Medicare payments declined over time in both groups of hospitals, but the authors noted a greater decline in costs among the BPCI hospitals, primarily due to reduced utilization of post-institutional acute care. There were no statistical differences in quality between the BPCI hospitals and comparison hospitals, as measured by unplanned admissions, emergency department visits, and mortality at both 30 and 90 days. These results echo those reported by other pilots in the United States and suggest that similar programs could reduce cost per episode of care without compromising quality.
However, even proponents of the new programs are cautious. For example, in his JAMA editorial, Elliot Fisher, MD warns readers that because BPCI is a voluntary program, the results may not reflect the true impact of a more widespread bundled-payment model. The incentives, he argues, could end up contributing to volume increases or shifts toward healthier—and “more profitable”—patients. As Fisher concludes, “Bundled payments leave the overarching incentive to increase volume solidly in place.”
In a separate JAMA Viewpoint article, Ibrahim et al. warn that another CMS program, the Comprehensive Care for Joint Replacement (CJR) model, could unintentionally amplify already existing racial disparities in elective joint replacement. CJR is a mandatory initiative in 67 randomly selected US metropolitan areas. The authors say that CJR might improve postoperative quality of care for minority patients after joint replacement, but that the program could also end up favoring healthier, well-insured patients.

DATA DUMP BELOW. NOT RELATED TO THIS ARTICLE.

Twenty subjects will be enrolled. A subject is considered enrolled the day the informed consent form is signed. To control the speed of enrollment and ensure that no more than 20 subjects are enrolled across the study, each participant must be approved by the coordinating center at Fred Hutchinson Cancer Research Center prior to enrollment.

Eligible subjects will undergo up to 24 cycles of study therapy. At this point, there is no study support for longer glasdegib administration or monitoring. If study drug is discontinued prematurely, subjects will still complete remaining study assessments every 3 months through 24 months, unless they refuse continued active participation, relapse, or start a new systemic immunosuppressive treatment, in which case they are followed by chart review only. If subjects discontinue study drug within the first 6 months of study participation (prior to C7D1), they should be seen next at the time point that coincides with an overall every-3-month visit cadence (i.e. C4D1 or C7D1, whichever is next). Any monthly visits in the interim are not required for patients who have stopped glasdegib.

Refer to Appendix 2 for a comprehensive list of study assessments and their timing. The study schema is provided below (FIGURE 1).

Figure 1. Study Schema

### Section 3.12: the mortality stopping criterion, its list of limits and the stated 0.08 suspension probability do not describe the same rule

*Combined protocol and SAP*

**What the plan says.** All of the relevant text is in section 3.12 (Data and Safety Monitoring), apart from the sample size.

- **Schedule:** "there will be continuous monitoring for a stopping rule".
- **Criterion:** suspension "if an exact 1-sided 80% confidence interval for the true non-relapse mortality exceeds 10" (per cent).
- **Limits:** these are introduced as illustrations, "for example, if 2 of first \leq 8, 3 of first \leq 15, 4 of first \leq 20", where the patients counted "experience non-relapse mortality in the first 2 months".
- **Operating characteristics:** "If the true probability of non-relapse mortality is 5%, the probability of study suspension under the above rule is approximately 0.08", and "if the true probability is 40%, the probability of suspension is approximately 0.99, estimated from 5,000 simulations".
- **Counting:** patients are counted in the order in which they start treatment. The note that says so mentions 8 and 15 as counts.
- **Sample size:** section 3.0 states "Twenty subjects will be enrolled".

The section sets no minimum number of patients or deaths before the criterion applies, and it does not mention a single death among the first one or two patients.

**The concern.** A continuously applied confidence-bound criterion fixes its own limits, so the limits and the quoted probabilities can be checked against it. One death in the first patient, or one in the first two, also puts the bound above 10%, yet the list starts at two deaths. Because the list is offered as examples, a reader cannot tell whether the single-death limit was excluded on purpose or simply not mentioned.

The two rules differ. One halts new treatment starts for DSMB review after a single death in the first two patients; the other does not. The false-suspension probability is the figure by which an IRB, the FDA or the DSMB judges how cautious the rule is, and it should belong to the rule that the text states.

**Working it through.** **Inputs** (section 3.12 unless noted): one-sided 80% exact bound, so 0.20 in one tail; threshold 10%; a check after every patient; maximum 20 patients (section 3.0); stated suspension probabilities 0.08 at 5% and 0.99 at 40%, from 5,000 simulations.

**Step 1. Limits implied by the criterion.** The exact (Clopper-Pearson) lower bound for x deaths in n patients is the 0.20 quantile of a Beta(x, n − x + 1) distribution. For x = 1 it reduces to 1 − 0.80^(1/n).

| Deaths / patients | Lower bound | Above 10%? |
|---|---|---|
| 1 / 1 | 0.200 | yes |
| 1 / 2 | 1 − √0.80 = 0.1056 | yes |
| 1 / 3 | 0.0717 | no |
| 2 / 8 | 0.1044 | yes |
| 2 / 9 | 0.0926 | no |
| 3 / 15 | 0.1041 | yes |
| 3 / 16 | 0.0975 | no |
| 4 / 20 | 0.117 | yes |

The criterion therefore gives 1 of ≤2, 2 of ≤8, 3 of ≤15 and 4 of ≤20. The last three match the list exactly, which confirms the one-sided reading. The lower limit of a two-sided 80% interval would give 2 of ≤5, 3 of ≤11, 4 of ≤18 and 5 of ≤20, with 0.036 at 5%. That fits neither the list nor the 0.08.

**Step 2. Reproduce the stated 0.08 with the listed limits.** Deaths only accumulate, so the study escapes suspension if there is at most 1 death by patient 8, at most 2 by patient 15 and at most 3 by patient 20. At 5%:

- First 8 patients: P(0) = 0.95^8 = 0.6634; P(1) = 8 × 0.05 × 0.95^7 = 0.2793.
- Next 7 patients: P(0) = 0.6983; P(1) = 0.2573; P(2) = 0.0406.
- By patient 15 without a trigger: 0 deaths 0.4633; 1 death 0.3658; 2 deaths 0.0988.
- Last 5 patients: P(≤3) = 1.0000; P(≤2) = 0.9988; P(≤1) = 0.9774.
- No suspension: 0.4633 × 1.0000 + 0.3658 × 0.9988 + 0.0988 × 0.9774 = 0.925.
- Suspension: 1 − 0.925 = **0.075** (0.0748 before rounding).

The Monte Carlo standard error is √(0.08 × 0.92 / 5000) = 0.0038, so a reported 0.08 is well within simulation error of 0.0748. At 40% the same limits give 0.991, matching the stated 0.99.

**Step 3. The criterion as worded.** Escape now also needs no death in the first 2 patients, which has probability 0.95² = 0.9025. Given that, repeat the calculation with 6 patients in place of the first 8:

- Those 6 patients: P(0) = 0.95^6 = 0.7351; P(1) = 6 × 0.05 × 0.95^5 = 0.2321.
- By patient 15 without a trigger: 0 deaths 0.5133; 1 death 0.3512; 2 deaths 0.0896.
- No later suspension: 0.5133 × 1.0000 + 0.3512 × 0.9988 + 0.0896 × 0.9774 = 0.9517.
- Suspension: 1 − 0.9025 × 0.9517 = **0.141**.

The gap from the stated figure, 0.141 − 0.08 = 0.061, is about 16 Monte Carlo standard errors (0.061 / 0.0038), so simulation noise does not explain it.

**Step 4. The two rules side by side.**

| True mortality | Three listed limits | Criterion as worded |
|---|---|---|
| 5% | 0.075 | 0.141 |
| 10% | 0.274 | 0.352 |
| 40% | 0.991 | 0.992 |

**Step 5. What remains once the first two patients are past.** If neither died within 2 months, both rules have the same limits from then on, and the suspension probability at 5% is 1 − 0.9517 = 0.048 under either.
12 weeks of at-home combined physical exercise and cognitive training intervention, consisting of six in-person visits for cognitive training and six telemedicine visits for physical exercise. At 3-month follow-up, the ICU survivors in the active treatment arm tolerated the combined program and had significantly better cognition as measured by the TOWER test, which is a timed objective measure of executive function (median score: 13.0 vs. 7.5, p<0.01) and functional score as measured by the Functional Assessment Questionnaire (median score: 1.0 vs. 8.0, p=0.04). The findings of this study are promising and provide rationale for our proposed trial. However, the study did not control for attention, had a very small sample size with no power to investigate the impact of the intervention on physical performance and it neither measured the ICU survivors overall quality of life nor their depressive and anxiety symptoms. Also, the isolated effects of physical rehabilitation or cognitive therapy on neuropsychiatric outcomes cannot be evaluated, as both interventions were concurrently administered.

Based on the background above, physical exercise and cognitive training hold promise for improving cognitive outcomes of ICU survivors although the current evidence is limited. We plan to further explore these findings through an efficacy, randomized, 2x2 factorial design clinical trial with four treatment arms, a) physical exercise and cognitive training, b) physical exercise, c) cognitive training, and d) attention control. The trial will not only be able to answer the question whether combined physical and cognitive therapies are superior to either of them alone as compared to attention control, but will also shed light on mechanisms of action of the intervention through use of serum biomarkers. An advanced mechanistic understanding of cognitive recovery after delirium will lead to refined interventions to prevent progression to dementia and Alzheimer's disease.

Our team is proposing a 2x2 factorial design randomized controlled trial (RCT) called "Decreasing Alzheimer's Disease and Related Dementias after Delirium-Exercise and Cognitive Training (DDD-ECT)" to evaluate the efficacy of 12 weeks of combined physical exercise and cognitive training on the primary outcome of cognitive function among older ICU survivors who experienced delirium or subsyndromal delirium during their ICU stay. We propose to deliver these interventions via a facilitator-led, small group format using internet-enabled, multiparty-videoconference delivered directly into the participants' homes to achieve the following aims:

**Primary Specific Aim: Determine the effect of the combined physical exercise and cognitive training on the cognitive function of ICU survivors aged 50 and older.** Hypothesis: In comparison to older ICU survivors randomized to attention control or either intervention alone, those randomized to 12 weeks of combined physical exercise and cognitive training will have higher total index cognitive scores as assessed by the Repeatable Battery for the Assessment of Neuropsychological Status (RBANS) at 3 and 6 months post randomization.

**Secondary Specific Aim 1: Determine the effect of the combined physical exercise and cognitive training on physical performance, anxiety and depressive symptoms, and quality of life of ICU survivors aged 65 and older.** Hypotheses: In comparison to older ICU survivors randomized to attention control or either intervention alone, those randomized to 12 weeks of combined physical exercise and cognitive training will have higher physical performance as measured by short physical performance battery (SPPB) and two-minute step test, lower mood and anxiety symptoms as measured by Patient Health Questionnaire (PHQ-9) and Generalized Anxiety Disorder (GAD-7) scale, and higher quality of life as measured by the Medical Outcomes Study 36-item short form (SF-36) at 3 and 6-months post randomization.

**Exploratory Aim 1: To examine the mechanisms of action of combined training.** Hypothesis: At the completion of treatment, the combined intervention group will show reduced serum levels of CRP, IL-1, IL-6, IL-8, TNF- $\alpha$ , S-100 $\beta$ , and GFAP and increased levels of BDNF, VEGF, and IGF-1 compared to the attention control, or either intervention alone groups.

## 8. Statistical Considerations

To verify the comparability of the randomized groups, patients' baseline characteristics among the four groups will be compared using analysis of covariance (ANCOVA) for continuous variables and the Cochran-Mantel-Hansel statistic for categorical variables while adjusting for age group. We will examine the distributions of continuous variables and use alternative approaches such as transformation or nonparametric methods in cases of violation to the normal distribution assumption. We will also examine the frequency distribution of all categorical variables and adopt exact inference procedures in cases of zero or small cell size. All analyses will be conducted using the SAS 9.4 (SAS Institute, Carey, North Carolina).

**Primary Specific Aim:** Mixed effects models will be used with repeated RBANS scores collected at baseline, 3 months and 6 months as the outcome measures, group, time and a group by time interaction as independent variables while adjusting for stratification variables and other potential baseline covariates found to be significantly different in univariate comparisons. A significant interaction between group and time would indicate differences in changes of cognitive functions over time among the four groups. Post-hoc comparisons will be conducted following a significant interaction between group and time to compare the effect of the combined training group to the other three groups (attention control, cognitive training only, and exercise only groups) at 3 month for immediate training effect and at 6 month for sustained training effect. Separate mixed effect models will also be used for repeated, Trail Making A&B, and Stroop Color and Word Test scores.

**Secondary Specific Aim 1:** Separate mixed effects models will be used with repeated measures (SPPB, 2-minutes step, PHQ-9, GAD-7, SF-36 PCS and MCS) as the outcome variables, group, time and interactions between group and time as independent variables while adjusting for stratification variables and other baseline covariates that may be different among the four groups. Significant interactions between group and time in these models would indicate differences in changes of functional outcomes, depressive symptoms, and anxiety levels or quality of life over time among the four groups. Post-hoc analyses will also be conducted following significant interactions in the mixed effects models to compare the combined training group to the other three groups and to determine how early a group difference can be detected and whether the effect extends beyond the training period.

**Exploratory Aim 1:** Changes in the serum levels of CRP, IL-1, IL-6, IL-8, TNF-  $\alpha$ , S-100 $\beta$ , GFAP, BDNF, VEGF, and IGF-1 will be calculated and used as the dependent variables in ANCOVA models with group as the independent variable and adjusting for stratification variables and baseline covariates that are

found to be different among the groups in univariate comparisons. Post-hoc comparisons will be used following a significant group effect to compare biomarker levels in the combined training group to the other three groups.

Overall, at this early stage, these two CMS models offer promising, comprehensive approaches to joint replacement that may prove cost-saving without comprising quality of care. Results like the ones published by Dummit et al. are hopeful, but longer-term, outcomes-based, and cost-focused studies that include epidemiologic and racial impact must be performed as we move forward carefully.
Richard Yoon, MD is a fellow in orthopaedic traumatology and complex adult reconstruction at Orlando Regional Medical Center.
The answer to that question depends largely on how much the 90-day episode of care actually costs. Virk et al., in the August 17, 2016 edition of JBJS, provide benchmark data that could help policymakers design bundled payments for cervical fusions that are economically viable for providers.
The authors analyzed the Medicare 5% National Sample Administrative Database and found that 4,506 patients in that cohort underwent a one to two-level anterior cervical discectomy and fusion (ACDF) for cervical radiculopathy from 2005 to 2012. The mean cost per patient of the procedure plus the 90-day postoperative period was $15,417. The physician reimbursement represented 20.4% of that total, with the surgeon receiving 18% of the total. Reimbursements for hospitals for inpatient care represented nearly 73% of the total reimbursement. The study did not account for reimbursements from “Medigap” plans or private payers.
The authors also analyzed data from the same database for 90-day episodes of care related to total knee arthroplasty (TKA). The mean per-patient reimbursement for TKA patients was $17,451. The authors noted significant regional variation in reimbursement for ACDF, with the lowest rates in the Northeast and Midwest and the highest rates in the West.
Among the conclusions made by Virk et al. is the following: “Although payments to physicians have been implicated in the rise of health-care costs, the data suggest that the greater opportunity for reducing expenses involves hospital-related reimbursement.”
Click here for more OrthoBuzz coverage of bundled payments in orthopaedics.
“Alternative payment models are here to stay,” according to an AOA Critical Issues article by Greenwald et al. in the June 1, 2016 issue of The Journal of Bone & Joint Surgery. The article identifies successful implementation strategies related to the Bundled Payments for Care Improvement (BPCI) initiative launched by the Centers for Medicare and Medicaid Services (CMS) in 2013.